A few nights ago I had a bad dream (I won’t bore you with the details) and woke feeling fearful and disoriented. It was a crappy start to my day and I felt a bit off for the next few hours. We’ve all been there. But maybe bad dreams have a beneficial purpose.
Research from the University of Geneva suggests that bad dreams serve a beneficial purpose by helping us react better to scary situations when awake.
In the study, over multiple nights volunteers slept hooked up EEGs and also were surveyed about their dreams. Then their brains were scanned by an MRI. Based on the EEG, survey, and MRI, the researchers determined that the same areas of the brain are stimulated by bad dreams and fearful situations when awake.
Next, the researchers showed volunteers emotionally negative images while hooked up to a functional MRI machine and found an inverse correlation between the intensity and frequency of bad dreams and the stimulation of the fear parts of the brain. In other words, the volunteers who had more bad dreams had less fearful or negative emotions in response to the troubling images.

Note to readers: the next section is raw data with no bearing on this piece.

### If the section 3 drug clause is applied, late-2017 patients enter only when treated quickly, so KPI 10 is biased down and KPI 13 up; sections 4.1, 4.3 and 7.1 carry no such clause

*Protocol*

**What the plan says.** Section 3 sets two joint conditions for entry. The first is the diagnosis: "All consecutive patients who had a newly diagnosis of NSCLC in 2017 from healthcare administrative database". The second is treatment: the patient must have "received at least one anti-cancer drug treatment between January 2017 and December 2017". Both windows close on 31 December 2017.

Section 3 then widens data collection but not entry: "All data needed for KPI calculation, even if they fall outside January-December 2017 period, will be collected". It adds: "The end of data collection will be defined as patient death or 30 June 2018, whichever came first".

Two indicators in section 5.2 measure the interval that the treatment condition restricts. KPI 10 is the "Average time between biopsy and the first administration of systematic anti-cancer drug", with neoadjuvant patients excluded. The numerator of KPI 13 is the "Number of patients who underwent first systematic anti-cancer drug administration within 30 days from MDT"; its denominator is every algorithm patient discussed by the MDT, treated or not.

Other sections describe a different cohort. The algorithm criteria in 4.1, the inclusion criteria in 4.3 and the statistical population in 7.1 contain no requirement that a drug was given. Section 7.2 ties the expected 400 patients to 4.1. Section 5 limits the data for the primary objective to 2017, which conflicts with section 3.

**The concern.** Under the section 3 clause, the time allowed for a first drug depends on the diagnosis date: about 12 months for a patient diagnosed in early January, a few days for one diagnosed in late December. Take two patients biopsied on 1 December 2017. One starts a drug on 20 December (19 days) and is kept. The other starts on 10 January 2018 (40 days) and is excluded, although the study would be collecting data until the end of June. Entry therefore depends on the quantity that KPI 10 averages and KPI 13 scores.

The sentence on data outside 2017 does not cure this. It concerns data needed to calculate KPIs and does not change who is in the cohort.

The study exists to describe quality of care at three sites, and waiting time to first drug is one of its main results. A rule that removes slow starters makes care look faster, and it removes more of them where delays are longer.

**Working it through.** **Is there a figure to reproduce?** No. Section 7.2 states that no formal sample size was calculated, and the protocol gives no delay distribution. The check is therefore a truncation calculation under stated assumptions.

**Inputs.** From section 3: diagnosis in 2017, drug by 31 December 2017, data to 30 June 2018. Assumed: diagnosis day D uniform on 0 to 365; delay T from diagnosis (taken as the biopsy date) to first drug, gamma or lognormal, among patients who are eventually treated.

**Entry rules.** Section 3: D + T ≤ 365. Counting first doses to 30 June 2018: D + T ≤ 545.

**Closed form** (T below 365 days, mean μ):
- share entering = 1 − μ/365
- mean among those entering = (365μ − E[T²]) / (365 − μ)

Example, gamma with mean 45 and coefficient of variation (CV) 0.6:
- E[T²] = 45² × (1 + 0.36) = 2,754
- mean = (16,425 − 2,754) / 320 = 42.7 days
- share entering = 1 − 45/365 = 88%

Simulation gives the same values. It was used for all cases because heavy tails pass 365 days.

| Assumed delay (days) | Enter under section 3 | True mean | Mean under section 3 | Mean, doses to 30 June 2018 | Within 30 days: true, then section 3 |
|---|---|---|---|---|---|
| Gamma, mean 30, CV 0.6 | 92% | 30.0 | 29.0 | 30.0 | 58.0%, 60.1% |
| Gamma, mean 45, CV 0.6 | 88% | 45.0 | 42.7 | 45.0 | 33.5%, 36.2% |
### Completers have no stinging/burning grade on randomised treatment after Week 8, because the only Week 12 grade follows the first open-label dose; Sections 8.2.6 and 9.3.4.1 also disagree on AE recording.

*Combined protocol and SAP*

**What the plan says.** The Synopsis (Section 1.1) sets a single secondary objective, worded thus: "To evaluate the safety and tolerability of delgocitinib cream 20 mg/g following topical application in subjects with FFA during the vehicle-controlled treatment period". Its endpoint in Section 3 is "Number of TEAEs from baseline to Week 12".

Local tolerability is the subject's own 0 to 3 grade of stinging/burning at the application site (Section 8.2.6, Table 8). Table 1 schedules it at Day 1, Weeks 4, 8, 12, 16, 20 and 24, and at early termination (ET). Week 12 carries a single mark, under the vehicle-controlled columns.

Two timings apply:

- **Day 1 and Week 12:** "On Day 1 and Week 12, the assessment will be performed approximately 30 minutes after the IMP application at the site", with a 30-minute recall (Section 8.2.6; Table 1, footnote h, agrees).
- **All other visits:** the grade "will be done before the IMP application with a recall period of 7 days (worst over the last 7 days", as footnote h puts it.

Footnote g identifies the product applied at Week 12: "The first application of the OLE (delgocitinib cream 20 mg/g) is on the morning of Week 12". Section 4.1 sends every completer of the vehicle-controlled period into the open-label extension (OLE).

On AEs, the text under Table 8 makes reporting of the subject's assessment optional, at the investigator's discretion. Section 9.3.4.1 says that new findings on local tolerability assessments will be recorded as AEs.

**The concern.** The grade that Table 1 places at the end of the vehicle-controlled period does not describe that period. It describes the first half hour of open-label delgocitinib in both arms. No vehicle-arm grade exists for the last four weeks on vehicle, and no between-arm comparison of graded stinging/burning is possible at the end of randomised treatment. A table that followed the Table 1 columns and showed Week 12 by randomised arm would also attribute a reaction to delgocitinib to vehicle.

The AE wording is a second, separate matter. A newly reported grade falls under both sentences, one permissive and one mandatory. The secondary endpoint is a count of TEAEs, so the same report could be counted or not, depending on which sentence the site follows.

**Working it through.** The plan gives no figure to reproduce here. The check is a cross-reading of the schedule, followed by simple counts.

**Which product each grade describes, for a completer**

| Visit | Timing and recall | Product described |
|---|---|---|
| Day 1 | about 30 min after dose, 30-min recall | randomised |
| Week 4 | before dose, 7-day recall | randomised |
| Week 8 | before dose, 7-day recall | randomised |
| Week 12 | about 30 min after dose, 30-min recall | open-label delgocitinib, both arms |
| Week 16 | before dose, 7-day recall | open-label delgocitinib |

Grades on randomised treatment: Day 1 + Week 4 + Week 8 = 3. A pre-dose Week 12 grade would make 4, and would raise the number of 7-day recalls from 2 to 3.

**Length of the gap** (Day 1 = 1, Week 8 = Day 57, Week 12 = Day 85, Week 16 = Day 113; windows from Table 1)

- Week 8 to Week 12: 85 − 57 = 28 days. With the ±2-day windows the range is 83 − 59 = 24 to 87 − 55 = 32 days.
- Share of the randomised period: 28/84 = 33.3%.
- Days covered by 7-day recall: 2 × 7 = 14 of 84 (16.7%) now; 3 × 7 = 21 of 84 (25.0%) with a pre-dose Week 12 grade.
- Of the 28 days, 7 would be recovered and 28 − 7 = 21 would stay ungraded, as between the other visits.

The study authors posit that our brains simulate frightening situations while dreaming in order to better react to them once we’re awake. “Dreams may be considered as a real training for our future reactions and may potentially prepare us to face real-life dangers,” said one of the researchers.
One important note: this study’s conclusion applies to bad dreams and not to nightmares which they defined as a bad dream “characterized by an excessive level of fear that disrupts sleep and has a negative impact on the individual once awake.” The disruption of sleep and excessive fear produced by nightmares may not provide the benefits of more run-of-the-mill bad dreams: “We believe that if a certain threshold of fear is exceeded in a dream, it loses its beneficial role as an emotional regulator.”